The circulation of Hurricane Seymour is very small, but it is very well organized.  There is a circular eye with a diameter of 10 miles (12 km) which is surrounded by a ring of strong thunderstorms.  Winds to hurricane force only extend out about 18 miles (29 km) from the center of circulation.  Winds to tropical storm force extend out about 80 miles (130 km) from the center.  The Hurricane Intensity Index (HII) is 31.6, but the Hurricane Size Index (HSI) is only 7.1.  The Hurricane Wind Intensity Size Index is 38.7.  Hurricane Seymour is not as strong as Hurricane Patricia was in 2015 and Seymour is smaller than Patricia was.  When Hurricane Patricia had maximum sustained winds of 200 m.p.h. (320 km) its HSI ranged between 11.3 and 13.8.

Hurricane Seymour will remain in a very favorable environment for another 6 to 12 hours.  It will move over water where the Sea Surface Temperature (SST) is near 28°C.  The upper level winds will be light and there will be little vertical wind shear.  Later on Wednesday the upper level winds will increase and Hurricane Seymour will begin to move over cooler SSTs.  The increasingly unfavorable environment will cause Seymour to weaken.  Because of the small size of Seymour’s circulation, wind shear could cause the hurricane to weaken quickly.

Hurricane Seymour is moving around the western end of a ridge that is steering the hurricane toward the west-northwest.  When Seymour reaches the western end of the ridge, the hurricane will begin to move more toward the north.  On its anticipated track Hurricane Seymour will weaken well to the west of Baja California.  An upper level trough moving over the Northern Pacific Ocean could eventually transport some of the moisture from Hurricane Seymour over the western U.S.

Seymour Rapidly Intensifies into a Cat. 2 Hurricane

Tropical Storm Seymour rapidly intensified into a Category 2 hurricane on the Saffir-Simpson Scale on Monday as it moved farther away from Mexico.  At 11:00 p.m. EDT on Monday the center of Hurricane Seymour was located at latitude 15.5°N and longitude 112.6°W which put it about 540 miles (870 km) south-southwest of the southern tip of Baja California.  Seymour was moving toward the west at 16 m.p.h. (26 km/h).  The maximum sustained wind speed was 105 m.p.h. (165 km/h) and there wind gusts to 125 m.p.h. (200 km/h).  The minimum surface pressure was 976 mb.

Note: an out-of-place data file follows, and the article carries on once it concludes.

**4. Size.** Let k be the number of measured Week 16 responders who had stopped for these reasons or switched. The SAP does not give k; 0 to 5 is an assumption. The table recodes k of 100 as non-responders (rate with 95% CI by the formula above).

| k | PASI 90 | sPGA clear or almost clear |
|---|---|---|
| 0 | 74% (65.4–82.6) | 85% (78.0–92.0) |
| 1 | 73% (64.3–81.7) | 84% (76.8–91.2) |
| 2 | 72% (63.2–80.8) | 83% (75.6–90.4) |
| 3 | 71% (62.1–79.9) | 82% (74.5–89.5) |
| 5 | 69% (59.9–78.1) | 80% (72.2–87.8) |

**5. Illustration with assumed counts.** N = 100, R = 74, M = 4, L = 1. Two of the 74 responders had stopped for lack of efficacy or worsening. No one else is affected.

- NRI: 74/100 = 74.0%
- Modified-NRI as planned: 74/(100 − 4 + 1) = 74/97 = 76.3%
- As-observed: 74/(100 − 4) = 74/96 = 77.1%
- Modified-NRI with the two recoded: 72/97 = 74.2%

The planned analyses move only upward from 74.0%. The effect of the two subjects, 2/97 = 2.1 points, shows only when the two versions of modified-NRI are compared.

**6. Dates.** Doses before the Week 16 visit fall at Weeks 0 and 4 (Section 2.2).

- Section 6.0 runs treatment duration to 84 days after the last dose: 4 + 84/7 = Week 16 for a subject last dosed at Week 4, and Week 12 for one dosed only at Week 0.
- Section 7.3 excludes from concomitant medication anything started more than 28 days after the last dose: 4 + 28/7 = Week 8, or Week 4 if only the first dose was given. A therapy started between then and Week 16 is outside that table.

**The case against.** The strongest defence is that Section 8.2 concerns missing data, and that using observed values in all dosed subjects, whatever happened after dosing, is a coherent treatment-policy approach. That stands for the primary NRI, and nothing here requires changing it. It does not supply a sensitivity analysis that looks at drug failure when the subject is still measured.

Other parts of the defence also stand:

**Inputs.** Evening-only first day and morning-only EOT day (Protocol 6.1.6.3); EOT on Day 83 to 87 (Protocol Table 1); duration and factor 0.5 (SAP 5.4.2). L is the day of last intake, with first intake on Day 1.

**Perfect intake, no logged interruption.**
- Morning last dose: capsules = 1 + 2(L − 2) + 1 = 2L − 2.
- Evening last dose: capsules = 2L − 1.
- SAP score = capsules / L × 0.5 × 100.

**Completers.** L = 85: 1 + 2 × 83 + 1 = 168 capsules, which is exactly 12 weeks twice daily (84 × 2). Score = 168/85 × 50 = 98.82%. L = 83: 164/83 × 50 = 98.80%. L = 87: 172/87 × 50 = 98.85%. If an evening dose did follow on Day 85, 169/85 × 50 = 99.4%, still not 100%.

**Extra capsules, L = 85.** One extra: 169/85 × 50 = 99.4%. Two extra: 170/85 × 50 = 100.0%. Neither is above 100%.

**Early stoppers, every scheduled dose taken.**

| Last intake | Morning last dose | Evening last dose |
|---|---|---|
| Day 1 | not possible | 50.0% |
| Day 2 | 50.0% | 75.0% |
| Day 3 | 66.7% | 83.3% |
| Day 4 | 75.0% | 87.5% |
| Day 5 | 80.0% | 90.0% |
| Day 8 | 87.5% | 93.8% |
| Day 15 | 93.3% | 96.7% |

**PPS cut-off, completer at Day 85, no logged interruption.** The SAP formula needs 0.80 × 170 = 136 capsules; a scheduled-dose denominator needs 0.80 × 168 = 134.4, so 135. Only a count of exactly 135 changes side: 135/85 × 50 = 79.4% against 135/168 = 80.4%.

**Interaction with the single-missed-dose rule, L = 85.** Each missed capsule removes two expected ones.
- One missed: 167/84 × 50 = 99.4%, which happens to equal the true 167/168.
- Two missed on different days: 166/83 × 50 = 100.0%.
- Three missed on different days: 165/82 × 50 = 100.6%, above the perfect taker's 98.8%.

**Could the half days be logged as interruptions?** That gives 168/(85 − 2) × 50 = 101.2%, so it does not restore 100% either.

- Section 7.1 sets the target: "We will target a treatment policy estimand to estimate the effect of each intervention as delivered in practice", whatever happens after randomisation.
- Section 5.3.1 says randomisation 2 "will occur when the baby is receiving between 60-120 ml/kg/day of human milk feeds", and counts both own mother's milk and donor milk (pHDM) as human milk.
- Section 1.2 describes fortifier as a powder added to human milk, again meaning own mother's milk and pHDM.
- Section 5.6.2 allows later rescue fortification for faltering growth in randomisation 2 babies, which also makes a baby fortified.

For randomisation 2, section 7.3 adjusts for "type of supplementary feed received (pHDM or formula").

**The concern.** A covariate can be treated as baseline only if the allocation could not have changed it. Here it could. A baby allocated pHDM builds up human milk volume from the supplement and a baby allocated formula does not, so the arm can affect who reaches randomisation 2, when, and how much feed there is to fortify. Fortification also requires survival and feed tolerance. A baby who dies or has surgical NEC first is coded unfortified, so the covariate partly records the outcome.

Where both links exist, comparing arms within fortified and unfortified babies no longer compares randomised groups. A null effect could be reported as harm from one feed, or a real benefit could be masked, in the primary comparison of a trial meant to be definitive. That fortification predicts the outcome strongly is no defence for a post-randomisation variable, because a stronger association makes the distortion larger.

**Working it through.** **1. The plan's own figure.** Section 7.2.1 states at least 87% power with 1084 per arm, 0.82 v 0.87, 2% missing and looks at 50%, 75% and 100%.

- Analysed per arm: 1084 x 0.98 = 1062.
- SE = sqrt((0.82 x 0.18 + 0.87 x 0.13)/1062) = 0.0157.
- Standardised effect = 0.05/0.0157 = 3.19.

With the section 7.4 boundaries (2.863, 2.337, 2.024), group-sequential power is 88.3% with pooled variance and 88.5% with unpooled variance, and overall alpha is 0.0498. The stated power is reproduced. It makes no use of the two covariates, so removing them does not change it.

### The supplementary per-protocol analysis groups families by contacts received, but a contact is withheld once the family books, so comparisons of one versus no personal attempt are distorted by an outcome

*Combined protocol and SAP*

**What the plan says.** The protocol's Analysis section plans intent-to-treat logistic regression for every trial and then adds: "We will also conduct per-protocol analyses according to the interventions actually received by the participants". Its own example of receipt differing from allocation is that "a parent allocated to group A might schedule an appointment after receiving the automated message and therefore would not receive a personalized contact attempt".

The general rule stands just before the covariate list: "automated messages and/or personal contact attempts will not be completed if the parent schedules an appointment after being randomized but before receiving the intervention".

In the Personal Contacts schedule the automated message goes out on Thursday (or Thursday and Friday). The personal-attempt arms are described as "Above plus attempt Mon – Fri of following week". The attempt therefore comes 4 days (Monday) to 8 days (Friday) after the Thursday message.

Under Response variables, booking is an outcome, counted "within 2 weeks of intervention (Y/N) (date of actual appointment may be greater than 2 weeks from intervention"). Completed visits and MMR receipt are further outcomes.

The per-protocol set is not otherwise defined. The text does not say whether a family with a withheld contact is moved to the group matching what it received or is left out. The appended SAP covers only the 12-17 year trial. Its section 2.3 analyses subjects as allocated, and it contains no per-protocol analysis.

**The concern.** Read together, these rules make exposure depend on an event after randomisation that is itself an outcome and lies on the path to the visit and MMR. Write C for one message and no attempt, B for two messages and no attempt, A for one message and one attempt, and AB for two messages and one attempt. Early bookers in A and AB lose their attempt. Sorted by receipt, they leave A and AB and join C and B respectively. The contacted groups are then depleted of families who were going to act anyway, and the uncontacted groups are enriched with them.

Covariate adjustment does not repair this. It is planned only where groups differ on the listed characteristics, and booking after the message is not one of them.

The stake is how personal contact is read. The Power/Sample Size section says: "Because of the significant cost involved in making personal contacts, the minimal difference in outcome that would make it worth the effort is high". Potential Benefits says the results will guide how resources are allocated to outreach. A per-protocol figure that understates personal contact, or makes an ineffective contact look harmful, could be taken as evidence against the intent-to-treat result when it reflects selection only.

Hurricane Seymour intensified very rapidly on Monday.  The maximum sustained wind speed increased from 50 m.p.h. (80 km/h) to 105 m.p.h. (165 km/h) in a 24 hour period.  The circulation contracted and the primary rainband wrapped tightly around a small eye.  Seymour is a very small hurricane and hurricane force winds only extend out about 12 miles (19 km) from the center of circulation.  Winds to tropical storm force only extend out about 70 miles (130 km) from the center.  Although Seymour is a small hurricane, the circulation is well organized.  The small eye is surrounded by an almost continuous ring of thunderstorms.  Several other spiral bands are rotating around the core of Hurricane Seymour.  Thunderstorms in the core are generating upper level divergence which is pumping out mass in all directions.

Hurricane Seymour will remain in a favorable environment on Tuesday.  It is moving over water where the Sea Surface Temperature is near 30°C.  The upper level winds are light and there is little vertical wind shear.  Hurricane Seymour is likely to intensify on Tuesday and it could become a major hurricane.  When Seymour moves farther to the west, it will be nearer to an upper level trough which will produce southwesterly winds over the hurricane.  Increased vertical wind shear will begin to weaken Hurricane Seymour.

A ridge over Mexico is steering Hurricane Seymour toward the west and that general motion will occur for another 24 to 36 hours.  Hurricane Seymour will approach the western end of the ridge on Wednesday, and the hurricane will turn more toward the north when that happens.  On its anticipated track this turn will occur well to the west of Baja California.

Tropical Storm Seymour Develops Quickly West of Mexico

Tropical Storm Seymour developed quickly west of Mexico on Sunday and it brought to an end a stretch of three quiet weeks over the Eastern North Pacific Ocean.  At 11:00 p.m. EDT on Sunday the center of Tropical Storm Seymour was located at latitude 14.4°N and longitude 107.1°W which put it about 370 miles (590 km) south-southwest of Manzanillo, Mexico.  Seymour was moving toward the west-northwest at 15 m.p.h. (24 km/h).  The maximum sustained wind speed was 50 m.p.h. (80 km/h) and there were wind gusts to 65 m.p.h. (105 km/h).  The minimum surface pressure was 1002 mb.